First off, as a photographer, I can flat out say judging a camera by ‘pixel peeping’ a waste of time, unless you’re planning to put your photos on a billboard or the side of a bus. Most images are printed out as 5×7 or 8×10. Also, I’ve had A3+ sized photobooks printed out using 1600 ISO images, and the noise doesn’t translate to the print.
Onto the review: my old Point and Shoot was having problems focusing in lower light. So, I went out shopping for a point and shoot.
Yes, the Stylus 1 is more expensive than I planned. However, it does a helluva lot more than your average point and shoot. I’ve taken the Stylus out at night shooting, and haven’t seen the blurring, but I think that’s because I don’t have the in camera noise filter on, or set to the lowest setting possible depending on the lighting, and for such a small sensor, I was surprised at the results. Clear sharp images, even after noise reduction during photo processing.
I like that when on Manual the aperture setting dial is no where near the shutter speed anymore, that you change the shutter speed via a ring round the lens.
Customizable buttons/dials allows you to set your camera up to suit your needs. You can even set which directions the dial turn to suit.
I did notice a problem, that is software correctable. In bright back, or directional lighting situations, the chromatic aberrations are highly visible, and the provided Olympus Viewer 3 can’t seem to correct it. (Adobe Photoshop did, using Oly 10-60mm lens profile. I’m using Adobe Camera Raw 8.3 and there is no profile for the Stylus 1). Olympus Viewer 3 also struggled with making panoramas from shots taken in Panorama mode, whereas Adobe Photoshop stitched them together flawlessly. Hopefully, all these issues could be fixed with a software update.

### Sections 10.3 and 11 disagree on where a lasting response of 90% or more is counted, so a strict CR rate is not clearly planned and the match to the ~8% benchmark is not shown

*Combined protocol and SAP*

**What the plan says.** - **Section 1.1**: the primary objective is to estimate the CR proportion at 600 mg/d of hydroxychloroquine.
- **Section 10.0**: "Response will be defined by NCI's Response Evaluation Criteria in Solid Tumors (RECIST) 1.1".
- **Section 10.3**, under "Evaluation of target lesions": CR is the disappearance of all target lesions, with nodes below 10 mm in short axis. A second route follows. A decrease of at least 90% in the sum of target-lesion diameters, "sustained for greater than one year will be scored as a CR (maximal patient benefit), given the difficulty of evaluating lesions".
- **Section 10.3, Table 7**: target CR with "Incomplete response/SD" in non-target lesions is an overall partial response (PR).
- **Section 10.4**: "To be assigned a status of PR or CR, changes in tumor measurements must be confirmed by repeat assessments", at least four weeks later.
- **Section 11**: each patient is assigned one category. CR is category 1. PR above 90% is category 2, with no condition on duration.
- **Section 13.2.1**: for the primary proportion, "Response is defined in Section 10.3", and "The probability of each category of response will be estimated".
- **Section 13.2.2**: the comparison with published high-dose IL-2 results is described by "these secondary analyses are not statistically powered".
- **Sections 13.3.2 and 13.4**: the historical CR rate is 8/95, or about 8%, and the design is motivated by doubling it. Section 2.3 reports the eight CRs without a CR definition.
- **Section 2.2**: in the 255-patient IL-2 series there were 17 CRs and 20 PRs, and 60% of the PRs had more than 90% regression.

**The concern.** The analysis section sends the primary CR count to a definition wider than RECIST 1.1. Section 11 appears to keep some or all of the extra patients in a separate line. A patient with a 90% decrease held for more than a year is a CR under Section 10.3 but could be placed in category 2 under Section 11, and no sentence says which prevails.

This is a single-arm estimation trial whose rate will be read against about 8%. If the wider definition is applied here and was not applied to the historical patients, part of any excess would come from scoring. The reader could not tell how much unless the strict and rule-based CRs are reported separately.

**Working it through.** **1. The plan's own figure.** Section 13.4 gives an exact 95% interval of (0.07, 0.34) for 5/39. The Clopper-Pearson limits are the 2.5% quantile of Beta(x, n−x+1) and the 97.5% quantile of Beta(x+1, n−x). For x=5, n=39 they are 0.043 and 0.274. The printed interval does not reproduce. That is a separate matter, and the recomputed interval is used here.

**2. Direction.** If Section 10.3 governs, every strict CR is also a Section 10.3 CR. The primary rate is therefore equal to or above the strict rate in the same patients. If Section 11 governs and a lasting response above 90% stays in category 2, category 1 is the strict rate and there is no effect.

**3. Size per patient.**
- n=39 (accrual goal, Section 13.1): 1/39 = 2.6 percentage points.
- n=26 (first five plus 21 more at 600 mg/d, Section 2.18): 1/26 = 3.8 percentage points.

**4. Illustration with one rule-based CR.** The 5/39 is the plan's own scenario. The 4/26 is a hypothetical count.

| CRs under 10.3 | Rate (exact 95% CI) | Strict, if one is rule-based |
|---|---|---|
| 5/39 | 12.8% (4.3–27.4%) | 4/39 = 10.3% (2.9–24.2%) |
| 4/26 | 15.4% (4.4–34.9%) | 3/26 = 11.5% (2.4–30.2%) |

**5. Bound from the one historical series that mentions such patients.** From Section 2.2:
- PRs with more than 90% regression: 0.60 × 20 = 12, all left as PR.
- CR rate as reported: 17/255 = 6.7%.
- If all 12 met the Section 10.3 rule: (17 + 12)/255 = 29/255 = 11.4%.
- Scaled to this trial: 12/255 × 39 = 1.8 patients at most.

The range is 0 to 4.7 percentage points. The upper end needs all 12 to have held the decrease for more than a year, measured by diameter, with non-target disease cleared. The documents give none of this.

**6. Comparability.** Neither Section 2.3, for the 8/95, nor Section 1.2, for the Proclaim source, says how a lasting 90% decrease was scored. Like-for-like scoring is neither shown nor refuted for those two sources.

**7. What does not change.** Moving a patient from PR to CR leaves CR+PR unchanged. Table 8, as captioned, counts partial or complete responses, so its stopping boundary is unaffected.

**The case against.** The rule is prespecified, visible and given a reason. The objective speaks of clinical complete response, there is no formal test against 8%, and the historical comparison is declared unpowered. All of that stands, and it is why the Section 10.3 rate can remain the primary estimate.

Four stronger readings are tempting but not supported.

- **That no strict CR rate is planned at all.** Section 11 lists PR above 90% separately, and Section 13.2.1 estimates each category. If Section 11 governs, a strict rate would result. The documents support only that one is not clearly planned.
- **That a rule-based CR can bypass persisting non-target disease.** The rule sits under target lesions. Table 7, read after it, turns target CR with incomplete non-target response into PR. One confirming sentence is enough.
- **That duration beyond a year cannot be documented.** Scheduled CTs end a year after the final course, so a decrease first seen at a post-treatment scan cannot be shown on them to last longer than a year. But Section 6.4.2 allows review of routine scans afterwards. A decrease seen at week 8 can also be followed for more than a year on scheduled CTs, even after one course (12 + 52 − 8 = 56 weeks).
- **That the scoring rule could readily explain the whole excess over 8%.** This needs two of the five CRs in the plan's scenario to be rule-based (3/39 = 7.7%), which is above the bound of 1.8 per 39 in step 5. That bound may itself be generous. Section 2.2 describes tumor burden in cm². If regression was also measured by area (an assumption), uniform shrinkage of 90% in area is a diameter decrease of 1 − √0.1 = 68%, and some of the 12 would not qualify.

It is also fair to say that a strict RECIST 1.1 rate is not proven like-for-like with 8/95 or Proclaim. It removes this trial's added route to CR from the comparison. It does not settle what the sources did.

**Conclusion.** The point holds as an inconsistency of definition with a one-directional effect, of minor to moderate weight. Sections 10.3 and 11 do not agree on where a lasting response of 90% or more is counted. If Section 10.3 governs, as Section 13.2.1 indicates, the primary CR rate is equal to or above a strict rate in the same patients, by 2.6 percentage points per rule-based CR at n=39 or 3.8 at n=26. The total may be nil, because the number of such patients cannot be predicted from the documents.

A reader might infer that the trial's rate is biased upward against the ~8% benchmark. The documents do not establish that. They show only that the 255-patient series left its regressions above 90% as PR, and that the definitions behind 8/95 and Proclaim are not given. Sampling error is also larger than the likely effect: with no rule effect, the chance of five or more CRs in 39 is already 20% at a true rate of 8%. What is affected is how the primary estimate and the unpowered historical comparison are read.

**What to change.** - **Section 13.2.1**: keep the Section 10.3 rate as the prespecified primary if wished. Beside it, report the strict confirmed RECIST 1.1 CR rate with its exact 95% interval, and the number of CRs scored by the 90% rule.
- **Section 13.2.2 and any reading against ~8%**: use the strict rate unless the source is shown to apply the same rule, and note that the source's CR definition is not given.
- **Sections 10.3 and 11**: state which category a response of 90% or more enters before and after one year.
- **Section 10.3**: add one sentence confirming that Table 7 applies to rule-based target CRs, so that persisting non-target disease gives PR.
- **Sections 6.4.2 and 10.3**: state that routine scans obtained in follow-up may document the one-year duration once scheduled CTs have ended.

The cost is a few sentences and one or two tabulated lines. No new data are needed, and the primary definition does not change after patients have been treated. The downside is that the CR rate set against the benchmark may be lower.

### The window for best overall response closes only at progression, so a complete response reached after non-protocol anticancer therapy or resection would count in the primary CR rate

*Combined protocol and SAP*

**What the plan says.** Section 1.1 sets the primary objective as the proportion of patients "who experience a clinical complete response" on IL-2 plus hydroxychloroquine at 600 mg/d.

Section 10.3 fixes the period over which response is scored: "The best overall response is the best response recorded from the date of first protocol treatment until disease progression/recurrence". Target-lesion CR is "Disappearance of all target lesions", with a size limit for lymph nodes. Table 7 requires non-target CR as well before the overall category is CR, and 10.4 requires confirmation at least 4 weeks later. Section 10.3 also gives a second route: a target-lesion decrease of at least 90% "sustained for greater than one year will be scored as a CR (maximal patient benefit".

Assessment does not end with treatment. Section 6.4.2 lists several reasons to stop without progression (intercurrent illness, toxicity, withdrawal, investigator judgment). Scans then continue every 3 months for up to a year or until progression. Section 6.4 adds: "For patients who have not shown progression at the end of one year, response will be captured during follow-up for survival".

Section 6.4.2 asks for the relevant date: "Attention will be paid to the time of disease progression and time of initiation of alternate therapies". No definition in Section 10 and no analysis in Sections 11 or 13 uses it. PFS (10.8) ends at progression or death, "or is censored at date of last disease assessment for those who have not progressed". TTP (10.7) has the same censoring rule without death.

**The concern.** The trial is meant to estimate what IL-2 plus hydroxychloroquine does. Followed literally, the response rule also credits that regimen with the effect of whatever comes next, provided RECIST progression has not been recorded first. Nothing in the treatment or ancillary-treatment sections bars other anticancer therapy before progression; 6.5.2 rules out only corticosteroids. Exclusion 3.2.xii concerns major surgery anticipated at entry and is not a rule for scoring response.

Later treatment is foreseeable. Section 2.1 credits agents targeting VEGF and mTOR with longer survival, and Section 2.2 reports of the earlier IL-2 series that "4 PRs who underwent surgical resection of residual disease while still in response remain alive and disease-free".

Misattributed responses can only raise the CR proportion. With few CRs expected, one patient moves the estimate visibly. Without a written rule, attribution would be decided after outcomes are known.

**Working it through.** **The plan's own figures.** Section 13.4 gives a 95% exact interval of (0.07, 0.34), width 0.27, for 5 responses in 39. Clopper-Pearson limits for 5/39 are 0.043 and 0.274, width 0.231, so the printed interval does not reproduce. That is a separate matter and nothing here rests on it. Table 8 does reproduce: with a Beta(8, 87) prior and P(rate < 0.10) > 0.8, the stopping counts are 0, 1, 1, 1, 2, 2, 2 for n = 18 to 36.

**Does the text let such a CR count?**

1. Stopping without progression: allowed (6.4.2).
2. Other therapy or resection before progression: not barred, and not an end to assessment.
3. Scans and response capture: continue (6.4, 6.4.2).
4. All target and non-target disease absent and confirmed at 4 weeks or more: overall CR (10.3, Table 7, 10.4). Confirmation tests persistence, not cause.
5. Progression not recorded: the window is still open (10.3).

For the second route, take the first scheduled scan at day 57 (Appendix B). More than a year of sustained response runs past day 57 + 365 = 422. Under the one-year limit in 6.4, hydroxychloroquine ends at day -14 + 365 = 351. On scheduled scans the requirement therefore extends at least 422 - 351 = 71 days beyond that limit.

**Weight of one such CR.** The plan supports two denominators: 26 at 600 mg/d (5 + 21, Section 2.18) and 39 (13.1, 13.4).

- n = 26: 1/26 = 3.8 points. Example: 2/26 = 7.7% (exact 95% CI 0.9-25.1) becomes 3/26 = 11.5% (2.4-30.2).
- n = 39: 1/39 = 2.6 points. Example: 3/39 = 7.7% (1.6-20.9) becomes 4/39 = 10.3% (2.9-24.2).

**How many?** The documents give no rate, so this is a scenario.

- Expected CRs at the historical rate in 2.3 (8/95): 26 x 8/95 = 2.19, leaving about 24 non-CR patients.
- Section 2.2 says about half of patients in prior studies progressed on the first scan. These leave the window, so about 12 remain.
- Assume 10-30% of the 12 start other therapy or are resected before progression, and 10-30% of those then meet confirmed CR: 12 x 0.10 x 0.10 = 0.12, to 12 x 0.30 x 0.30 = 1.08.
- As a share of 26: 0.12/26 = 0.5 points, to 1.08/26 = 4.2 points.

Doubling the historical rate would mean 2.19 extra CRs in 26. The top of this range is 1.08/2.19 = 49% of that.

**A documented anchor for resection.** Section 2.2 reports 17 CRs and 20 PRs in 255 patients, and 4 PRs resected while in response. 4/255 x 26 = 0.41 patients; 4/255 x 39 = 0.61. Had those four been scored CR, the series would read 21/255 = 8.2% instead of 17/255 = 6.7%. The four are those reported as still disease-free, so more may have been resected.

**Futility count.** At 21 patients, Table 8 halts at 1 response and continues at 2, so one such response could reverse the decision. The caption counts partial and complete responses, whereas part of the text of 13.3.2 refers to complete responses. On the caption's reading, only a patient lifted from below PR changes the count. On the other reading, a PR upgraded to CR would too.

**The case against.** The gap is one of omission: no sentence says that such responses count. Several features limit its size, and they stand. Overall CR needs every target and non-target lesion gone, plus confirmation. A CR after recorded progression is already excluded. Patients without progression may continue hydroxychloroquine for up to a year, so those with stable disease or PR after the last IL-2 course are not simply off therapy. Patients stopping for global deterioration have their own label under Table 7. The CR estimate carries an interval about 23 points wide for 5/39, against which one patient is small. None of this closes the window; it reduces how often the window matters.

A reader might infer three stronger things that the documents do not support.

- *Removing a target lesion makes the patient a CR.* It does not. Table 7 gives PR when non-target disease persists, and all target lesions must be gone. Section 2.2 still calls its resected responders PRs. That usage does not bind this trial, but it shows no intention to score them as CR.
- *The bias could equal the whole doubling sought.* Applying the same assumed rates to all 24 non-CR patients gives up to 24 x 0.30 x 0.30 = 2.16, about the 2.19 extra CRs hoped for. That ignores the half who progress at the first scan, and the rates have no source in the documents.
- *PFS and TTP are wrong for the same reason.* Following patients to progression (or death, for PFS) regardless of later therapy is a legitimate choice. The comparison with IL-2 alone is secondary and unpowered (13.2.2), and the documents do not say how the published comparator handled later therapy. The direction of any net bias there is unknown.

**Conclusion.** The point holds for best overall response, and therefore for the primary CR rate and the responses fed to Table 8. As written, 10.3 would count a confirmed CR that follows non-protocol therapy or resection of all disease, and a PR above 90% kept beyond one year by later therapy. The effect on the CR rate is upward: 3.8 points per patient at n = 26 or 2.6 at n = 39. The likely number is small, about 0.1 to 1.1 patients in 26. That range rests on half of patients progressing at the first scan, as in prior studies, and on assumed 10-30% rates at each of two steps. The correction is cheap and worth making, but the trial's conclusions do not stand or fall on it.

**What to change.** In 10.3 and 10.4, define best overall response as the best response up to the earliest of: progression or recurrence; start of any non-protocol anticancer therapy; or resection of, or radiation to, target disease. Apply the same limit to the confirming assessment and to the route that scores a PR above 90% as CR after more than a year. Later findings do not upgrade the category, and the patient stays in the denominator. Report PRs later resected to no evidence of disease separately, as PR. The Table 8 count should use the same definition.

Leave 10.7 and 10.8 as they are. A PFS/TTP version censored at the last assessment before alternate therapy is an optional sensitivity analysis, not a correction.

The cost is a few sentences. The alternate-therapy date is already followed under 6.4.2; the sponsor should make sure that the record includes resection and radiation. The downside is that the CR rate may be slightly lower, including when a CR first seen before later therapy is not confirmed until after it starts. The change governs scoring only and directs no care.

In the past, I haven’t been a big fan of digital zoom, but I have to say that the Stylus does a pretty good job of it, as long as you are shooting low ISO, and make sure you’re shooting in JPG/RAW mode, as it only affects a JPG. Yes, there are some noise artifacts, but no where near as much as there used to be, and easily corrected in photo processing software.
Lightweight, small, and great set up options. It’s great for street photography, as you can not only shut off the beeps, you can also silence the shutter.